pentaxuser Subscriber

    Messages:
    8,203
    Joined:
    May 9, 2005
    Location:
    Daventry, No
    Shooter:
    35mm
    Any chance of clearing up my confusion about your sentence in bold?

    Thanks

    pentaxuser
     
  20. benjiboy

    benjiboy Subscriber

    Messages:
    8,540
    Joined:
    Apr 18, 2005
    Location:
    U.K.
    Shooter:
    Multi Format
    I've been shooting film for more than fifty years and was raised on sunny 16 and know well how to use it, but IMO the human eyes are very poor instruments for evaluating fast changing lighting conditions because they react too quickly in a way that is imperceptible to the owner, and in this day and age when light meters are the norm and their cost can soon be offset by avoiding spoiled exposures but some photographers still insist on using sunny 16 out of some sort inverse snobbery to demonstrate how clever they are because they don't need a meter.
     
  21. steven_e007

    steven_e007 Member

    Messages:
    829
    Joined:
    Mar 13, 2007
    Location:
    Shropshire,
    Shooter:
    Multi Format
    But isn't that the whole point of the rule? You don't trust your eyes, you evaluate the seen and apply an exposure based on the conditions and make allowances for cloud, shadow, time of day - because you can't trust your automatically compensating eyes.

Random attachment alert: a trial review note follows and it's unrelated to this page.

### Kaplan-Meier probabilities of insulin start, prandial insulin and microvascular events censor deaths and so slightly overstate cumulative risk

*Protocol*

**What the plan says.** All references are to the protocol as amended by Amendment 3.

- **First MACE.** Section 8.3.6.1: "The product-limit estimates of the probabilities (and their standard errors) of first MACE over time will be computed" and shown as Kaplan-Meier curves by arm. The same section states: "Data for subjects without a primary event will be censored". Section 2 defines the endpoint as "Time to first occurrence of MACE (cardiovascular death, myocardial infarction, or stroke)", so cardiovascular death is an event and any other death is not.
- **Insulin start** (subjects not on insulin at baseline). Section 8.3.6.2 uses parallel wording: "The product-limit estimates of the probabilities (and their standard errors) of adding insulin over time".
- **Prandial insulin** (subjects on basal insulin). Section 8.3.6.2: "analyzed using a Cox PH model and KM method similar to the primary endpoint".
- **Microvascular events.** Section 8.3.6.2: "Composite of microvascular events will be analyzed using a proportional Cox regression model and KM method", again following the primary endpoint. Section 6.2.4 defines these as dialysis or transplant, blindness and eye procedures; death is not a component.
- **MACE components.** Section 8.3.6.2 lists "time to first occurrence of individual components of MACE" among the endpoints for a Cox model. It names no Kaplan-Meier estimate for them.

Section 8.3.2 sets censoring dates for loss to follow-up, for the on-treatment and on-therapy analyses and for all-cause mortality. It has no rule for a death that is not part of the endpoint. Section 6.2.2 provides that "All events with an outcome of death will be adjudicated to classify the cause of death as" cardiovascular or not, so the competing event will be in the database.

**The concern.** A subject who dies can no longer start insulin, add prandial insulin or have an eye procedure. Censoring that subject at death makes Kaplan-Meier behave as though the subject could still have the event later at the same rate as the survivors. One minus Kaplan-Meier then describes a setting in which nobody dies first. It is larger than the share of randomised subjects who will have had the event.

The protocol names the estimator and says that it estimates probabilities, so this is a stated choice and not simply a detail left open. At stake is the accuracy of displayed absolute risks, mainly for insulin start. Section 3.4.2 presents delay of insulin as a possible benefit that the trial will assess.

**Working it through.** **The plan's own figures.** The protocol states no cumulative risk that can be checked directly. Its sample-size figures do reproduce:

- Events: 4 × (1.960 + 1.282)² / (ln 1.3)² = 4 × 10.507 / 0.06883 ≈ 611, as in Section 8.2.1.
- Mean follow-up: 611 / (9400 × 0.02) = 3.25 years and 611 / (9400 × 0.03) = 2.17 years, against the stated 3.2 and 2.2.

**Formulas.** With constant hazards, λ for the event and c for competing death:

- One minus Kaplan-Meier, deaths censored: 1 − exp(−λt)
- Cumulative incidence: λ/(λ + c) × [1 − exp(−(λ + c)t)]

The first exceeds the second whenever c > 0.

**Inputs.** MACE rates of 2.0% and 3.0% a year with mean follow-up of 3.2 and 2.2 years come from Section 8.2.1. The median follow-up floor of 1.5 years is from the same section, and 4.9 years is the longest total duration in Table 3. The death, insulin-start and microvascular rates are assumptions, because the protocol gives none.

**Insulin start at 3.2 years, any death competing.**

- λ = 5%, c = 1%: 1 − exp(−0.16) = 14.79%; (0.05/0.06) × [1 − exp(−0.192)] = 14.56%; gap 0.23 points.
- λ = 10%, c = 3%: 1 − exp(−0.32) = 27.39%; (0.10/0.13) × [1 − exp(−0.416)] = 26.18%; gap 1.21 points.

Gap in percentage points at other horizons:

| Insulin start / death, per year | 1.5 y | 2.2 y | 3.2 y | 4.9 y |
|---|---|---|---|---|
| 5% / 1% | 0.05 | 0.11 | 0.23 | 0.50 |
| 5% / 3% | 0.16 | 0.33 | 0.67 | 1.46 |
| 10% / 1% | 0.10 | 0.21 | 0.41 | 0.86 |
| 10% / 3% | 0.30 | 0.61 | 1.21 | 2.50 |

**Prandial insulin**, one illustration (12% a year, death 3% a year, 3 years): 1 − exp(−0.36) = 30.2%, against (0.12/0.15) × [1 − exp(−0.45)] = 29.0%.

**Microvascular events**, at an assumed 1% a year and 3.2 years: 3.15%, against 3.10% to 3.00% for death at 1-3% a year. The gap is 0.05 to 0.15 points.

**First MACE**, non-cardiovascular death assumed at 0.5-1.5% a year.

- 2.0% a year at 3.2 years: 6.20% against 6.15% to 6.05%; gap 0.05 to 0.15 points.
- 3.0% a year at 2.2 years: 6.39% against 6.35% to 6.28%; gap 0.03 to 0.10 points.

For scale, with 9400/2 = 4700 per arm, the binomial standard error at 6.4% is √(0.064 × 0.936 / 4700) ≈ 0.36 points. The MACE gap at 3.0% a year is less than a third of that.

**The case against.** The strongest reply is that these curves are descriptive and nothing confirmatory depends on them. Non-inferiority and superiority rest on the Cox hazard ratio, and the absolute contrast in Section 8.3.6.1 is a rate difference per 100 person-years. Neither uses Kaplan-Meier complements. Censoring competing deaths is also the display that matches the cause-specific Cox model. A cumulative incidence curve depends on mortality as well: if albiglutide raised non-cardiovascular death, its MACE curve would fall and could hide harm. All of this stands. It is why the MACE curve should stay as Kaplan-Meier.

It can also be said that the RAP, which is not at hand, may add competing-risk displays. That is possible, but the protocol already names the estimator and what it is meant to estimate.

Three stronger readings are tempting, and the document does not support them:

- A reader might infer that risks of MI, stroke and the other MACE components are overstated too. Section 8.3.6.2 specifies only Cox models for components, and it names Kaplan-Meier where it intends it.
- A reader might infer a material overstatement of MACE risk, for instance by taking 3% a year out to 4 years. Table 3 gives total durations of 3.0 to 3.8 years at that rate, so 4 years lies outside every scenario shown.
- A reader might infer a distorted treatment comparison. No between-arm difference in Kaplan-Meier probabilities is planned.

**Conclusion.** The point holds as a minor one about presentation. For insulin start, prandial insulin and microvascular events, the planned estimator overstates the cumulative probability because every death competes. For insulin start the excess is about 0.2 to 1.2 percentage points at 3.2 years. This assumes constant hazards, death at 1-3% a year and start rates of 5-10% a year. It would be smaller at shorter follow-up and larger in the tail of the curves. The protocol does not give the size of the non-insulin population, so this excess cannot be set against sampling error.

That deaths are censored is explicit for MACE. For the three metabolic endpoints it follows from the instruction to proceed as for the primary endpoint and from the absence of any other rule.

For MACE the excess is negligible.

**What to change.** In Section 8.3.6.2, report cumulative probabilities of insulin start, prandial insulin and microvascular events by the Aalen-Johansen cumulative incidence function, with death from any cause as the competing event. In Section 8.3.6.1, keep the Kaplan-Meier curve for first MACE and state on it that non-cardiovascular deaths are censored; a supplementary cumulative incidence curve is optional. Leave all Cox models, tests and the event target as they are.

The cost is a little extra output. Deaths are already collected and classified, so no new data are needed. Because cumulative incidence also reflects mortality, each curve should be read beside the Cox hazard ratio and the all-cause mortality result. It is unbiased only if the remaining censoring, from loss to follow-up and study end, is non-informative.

I use sunny 16 a lot - but don't think of myself as a snob. It is mainly because I am an enthusiast for old mechanical cameras, especially folding 6 X 6 cameras. Most of these have no meter. I find guessing the exposure is part of the fun. If I wanted to ensure I took a decently exposed picture I would use a meter - but chances are if it was an 'important' picture I wouldn't be using a folding 6 X 6 in the first place, I'd use a camera with built in metering.
     
  22. BrianL

    BrianL Member

    Messages:
    547
    Joined:
    Feb 17, 2010
    Location:
    Toronto ON C
    Shooter: